Detached immature leaves
Two separate laboratory experiments were conducted using detached stems of fully expanded immature vegetative growth, cut immediately above the previous growth units, of KP, Keitt, Lombok, and Mangifera rubropetala Kosterm. Stems were collected from the field, kept cool and taken directly to the laboratory. A stock conidial suspension (106) was prepared from 5 to10 day old cultures of C. asianum and subsequently diluted 1:10 and 1:100 to provide suspension concentrations of 104 and 105, respectively.
In the first experiment, four stems of each cultivar and species (KP, Lombok, and M. rubropetala) were re-cut just above the original cut site before being placed in beakers containing portions of Oasis® floral foam brick and sterile distilled water. Individual stems were sprayed to the point of run-off with the conidial suspension using a Preval® atomiser (Bridgeview, Illinois, USA), whilst one stem of each was sprayed with sterile distilled water as the untreated control. Stems were incubated by covering with a plastic bag (Fig. 4) for 48 h, after which the leaves were assessed for disease development.
In the second experiment, four stems of each cultivar and species (KP, Lombok and Keitt), were cut and transported to the laboratory where all plant material was submerged in cold water for one h to reduce water loss and wilting of the sensitive foliage. As with the first experiment, stems were recut before being inserted into florist Oasis®, but instead of sterile distilled water, a solution of benzimidazole (Sigma-Aldrich Pty Ltd) at 50 mg/L was used to slow the rate of senescence. The beakers were also placed on a tray filled with water to increase the humidity in an air-conditioned environment. Treatments and incubation times used were the same as in the first experiment. Once the plastic bags were removed, the leaf material was sprayed intermittently with sterile distilled water to keep the leaves fresh. Leaves were assessed every two days for presence or absence of anthracnose.
Two infield inoculation experiments were conducted at the Southedge Research Facility. The first experiment used the documented tolerant and susceptible cultivars (Lombok and KP, respectively). Three conidial suspensions (104, 105 and 106) were applied to the point of run-off to a single branch of immature leaf material each using a Preval® atomiser. After inoculation, plastic bags were misted with sterile distilled water then placed over the inoculated stem and sealed for 48 h to maintain high humidity (Fig. 5). The inoculated stems were removed from the tree after nine days and assessed for presence or absence of disease symptoms.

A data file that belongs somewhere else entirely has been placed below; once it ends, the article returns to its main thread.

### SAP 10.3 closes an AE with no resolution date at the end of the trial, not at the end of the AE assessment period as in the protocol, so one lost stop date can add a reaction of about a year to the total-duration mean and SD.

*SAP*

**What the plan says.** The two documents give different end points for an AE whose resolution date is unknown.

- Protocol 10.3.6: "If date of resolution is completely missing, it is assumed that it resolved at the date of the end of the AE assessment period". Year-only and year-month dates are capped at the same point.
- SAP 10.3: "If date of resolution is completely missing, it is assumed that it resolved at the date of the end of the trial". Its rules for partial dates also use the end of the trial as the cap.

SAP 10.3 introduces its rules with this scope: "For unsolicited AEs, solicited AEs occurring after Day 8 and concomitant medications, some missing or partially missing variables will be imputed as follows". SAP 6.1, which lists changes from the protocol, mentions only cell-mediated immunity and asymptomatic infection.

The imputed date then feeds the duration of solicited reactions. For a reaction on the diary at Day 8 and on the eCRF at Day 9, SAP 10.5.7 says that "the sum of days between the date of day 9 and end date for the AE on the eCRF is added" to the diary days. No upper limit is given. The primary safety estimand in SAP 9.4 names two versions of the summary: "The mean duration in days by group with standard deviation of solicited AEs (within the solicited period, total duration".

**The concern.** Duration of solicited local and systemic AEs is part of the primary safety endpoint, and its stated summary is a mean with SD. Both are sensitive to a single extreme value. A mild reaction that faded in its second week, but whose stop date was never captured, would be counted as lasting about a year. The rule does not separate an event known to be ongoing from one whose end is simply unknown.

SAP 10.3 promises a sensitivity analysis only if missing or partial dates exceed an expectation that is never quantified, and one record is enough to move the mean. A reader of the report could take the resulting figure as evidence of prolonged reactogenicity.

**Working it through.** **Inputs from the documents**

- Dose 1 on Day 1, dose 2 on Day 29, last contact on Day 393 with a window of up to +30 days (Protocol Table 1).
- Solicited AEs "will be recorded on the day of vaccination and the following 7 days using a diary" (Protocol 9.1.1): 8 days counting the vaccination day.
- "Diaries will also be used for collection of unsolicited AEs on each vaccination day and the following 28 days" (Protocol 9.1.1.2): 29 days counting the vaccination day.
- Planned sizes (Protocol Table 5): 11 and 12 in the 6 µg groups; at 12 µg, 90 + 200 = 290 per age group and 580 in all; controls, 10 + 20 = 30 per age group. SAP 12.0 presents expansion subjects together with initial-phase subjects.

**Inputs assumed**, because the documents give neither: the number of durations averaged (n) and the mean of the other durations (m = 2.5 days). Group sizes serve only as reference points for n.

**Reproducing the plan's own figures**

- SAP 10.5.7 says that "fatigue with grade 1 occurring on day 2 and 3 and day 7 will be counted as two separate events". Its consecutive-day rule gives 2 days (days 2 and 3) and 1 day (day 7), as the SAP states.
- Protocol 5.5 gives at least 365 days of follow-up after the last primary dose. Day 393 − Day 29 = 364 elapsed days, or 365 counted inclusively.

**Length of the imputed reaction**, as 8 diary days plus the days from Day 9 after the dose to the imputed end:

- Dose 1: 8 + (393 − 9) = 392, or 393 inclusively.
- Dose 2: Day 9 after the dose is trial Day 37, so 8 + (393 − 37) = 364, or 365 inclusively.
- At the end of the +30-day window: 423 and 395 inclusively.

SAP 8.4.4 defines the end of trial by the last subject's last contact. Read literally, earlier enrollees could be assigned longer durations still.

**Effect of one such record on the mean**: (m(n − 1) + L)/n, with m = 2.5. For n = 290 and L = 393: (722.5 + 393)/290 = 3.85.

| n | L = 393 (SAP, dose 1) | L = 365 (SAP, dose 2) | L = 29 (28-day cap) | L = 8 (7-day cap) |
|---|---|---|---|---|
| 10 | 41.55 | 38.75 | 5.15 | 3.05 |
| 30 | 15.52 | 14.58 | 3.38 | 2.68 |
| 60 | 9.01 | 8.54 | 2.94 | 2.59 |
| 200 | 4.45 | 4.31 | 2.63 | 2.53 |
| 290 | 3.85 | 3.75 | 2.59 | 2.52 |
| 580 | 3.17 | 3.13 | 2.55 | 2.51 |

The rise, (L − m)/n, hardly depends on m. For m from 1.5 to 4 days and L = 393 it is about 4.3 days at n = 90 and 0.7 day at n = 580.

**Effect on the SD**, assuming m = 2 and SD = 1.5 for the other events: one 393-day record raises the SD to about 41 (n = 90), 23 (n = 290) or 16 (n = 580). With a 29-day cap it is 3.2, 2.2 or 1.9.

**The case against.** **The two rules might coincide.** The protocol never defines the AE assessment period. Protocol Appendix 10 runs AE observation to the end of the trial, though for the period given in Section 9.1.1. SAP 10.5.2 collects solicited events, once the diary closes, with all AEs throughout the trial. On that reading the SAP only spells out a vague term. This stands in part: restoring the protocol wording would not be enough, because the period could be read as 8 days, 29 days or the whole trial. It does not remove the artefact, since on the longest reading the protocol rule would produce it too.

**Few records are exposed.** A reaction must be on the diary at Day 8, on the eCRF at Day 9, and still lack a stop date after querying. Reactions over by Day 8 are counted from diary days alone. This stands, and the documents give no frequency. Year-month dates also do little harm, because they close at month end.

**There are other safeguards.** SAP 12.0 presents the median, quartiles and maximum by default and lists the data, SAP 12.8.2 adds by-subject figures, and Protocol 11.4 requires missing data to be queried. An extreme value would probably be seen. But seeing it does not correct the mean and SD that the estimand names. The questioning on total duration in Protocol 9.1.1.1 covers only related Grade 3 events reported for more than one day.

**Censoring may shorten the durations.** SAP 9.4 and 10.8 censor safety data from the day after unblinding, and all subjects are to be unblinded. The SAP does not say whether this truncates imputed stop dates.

The second experiment was conducted using the same methodology but with an increased number of cultivars: KP (2 trees), Lombok, Hybrid 17, Gudang, Lippens and Neelum.
Artificial inoculation of fruit and assessment methods
Between 2008 and 2022, a total of 99 mango genebank cultivars of M. indica and 13 other Mangifera species have been assessed for their tolerance to postharvest anthracnose by artificial inoculation with C. asianum. Their origin, the number of screening experiments in which they have been assessed and the overall mean and maximum mean lesion diameter (mm) based on individual screening experiments at ripeness stage 4 are presented in Tables 2 and 3. Disease severity data were also recorded on all fruit and results matched those of the mean lesion diameters but are not reported or further discussed in this paper.
Thirty four taxa were screened against C. asianum in two or more screening experiments (Table 2) and compared with KP (Fig. 7), the standard susceptible cultivar (mean lesion diameter 8.85 mm (se = 1.328)), and Lombok (Fig. 8), the standard tolerant cultivar (mean lesion diameter 2.67 mm (se = 0.531)), where possible.
Mean lesion diameters varied from 2.78 for M. rubropetala to 16.02 mm for Bangampalli. M. rubropetala was the only species where the mean lesion diameter was similar to the tolerant standard Lombok, whereas three M. indica cultivars (Van Dyke, Calypso and Bangampalli) measured mean lesion diameters greater than the susceptible standard KP. The maximum lesion diameter (Table 2) represents the largest mean lesion diameter obtained from a screening experiment and not on an individual fruit. In some taxa the variability between screening experiments was large as seen by the difference between the mean and maximum lesion diameters. For example, KP had a mean lesion diameter of 8.85 mm and a maximum mean lesion diameter of 19.83 mm.